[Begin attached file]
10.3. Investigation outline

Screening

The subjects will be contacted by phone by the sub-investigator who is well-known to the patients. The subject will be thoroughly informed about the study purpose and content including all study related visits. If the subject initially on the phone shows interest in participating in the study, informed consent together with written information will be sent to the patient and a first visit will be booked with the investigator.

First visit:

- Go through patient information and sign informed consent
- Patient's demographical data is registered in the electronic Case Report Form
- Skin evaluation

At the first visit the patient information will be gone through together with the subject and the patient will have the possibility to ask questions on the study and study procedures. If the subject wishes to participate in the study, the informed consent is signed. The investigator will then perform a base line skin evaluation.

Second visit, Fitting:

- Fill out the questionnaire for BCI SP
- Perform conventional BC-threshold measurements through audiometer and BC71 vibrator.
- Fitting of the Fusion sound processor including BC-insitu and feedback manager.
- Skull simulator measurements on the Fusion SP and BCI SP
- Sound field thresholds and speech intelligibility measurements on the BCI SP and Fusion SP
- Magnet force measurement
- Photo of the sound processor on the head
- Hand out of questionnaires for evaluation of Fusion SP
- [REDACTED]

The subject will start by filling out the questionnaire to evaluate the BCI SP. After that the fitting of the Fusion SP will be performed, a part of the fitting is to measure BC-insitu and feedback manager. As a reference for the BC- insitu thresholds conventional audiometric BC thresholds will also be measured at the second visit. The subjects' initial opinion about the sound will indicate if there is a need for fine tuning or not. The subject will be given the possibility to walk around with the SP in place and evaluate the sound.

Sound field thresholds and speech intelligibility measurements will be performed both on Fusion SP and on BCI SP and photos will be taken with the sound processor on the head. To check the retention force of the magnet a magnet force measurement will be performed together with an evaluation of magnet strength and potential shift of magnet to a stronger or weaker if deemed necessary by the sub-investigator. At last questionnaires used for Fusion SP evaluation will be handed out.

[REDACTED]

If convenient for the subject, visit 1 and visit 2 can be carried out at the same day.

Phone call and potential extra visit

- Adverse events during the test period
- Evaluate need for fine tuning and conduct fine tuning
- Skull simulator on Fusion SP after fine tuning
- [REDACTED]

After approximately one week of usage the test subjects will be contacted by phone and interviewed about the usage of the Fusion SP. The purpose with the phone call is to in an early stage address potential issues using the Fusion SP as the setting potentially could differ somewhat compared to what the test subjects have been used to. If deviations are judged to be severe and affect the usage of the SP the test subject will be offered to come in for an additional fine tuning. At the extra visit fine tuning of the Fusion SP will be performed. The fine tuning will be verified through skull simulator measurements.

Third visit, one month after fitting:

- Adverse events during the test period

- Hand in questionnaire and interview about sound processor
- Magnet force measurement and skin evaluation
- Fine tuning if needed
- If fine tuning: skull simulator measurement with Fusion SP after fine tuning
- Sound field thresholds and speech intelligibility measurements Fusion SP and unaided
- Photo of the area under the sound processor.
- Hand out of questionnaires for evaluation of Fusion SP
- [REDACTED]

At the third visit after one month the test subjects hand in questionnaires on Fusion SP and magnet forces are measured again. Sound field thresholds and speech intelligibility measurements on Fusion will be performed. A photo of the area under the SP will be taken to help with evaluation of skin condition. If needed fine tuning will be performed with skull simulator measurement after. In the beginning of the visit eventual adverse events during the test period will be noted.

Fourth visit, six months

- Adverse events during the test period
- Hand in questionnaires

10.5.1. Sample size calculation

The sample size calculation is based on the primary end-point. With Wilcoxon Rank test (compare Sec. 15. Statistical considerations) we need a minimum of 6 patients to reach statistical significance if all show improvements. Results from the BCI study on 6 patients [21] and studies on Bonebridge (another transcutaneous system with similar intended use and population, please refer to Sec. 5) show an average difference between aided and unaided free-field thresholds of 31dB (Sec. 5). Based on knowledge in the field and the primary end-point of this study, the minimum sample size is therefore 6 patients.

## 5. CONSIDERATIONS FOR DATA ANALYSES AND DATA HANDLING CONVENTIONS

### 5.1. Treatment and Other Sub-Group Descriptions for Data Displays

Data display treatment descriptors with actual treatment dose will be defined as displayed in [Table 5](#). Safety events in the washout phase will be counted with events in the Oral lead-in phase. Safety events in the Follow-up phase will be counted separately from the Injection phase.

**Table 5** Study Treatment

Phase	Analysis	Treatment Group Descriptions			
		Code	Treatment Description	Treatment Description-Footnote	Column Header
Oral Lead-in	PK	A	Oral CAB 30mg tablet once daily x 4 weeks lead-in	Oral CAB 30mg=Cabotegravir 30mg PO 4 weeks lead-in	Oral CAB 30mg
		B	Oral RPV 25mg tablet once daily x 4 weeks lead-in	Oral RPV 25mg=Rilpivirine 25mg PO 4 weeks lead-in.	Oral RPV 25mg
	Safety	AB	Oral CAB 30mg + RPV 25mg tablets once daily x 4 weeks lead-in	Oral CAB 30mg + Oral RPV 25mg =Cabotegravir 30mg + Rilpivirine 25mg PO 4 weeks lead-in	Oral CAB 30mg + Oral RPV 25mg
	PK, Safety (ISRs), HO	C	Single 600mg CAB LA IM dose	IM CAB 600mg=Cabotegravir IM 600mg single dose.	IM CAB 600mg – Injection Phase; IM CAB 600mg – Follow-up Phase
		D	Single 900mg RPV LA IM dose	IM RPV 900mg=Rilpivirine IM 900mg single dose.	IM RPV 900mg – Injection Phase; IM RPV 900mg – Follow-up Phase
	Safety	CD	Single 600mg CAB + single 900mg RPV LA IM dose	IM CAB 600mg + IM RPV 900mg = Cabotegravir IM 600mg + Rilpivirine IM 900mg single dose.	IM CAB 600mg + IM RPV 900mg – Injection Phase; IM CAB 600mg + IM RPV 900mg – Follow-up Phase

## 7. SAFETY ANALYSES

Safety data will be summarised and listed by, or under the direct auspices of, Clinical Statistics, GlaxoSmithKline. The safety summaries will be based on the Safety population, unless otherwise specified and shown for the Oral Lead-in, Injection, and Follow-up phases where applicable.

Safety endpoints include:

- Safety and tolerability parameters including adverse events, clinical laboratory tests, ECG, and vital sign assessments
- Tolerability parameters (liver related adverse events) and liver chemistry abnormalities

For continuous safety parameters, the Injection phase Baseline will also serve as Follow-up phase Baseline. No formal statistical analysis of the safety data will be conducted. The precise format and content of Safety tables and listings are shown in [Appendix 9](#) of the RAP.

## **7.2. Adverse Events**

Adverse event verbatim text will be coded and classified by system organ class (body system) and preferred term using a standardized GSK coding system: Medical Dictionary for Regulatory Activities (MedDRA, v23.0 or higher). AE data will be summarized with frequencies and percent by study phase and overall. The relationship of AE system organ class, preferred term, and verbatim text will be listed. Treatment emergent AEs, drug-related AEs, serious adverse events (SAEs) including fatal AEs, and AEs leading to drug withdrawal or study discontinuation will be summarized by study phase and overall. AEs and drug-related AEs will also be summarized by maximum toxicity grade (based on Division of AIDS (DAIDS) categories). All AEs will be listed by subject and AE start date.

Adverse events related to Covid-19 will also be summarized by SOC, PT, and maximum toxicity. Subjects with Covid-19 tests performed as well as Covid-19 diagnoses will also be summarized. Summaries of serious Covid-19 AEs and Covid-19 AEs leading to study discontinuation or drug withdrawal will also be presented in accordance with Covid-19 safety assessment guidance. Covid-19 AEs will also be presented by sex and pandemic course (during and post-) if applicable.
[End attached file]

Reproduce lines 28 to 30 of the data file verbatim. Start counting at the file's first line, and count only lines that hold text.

After approximately one week of usage the test subjects will be contacted by phone and interviewed about the usage of the Fusion SP. The purpose with the phone call is to in an early stage address potential issues using the Fusion SP as the setting potentially could differ somewhat compared to what the test subjects have been used to. If deviations are judged to be severe and affect the usage of the SP the test subject will be offered to come in for an additional fine tuning. At the extra visit fine tuning of the Fusion SP will be performed. The fine tuning will be verified through skull simulator measurements.

Third visit, one month after fitting:

- Adverse events during the test period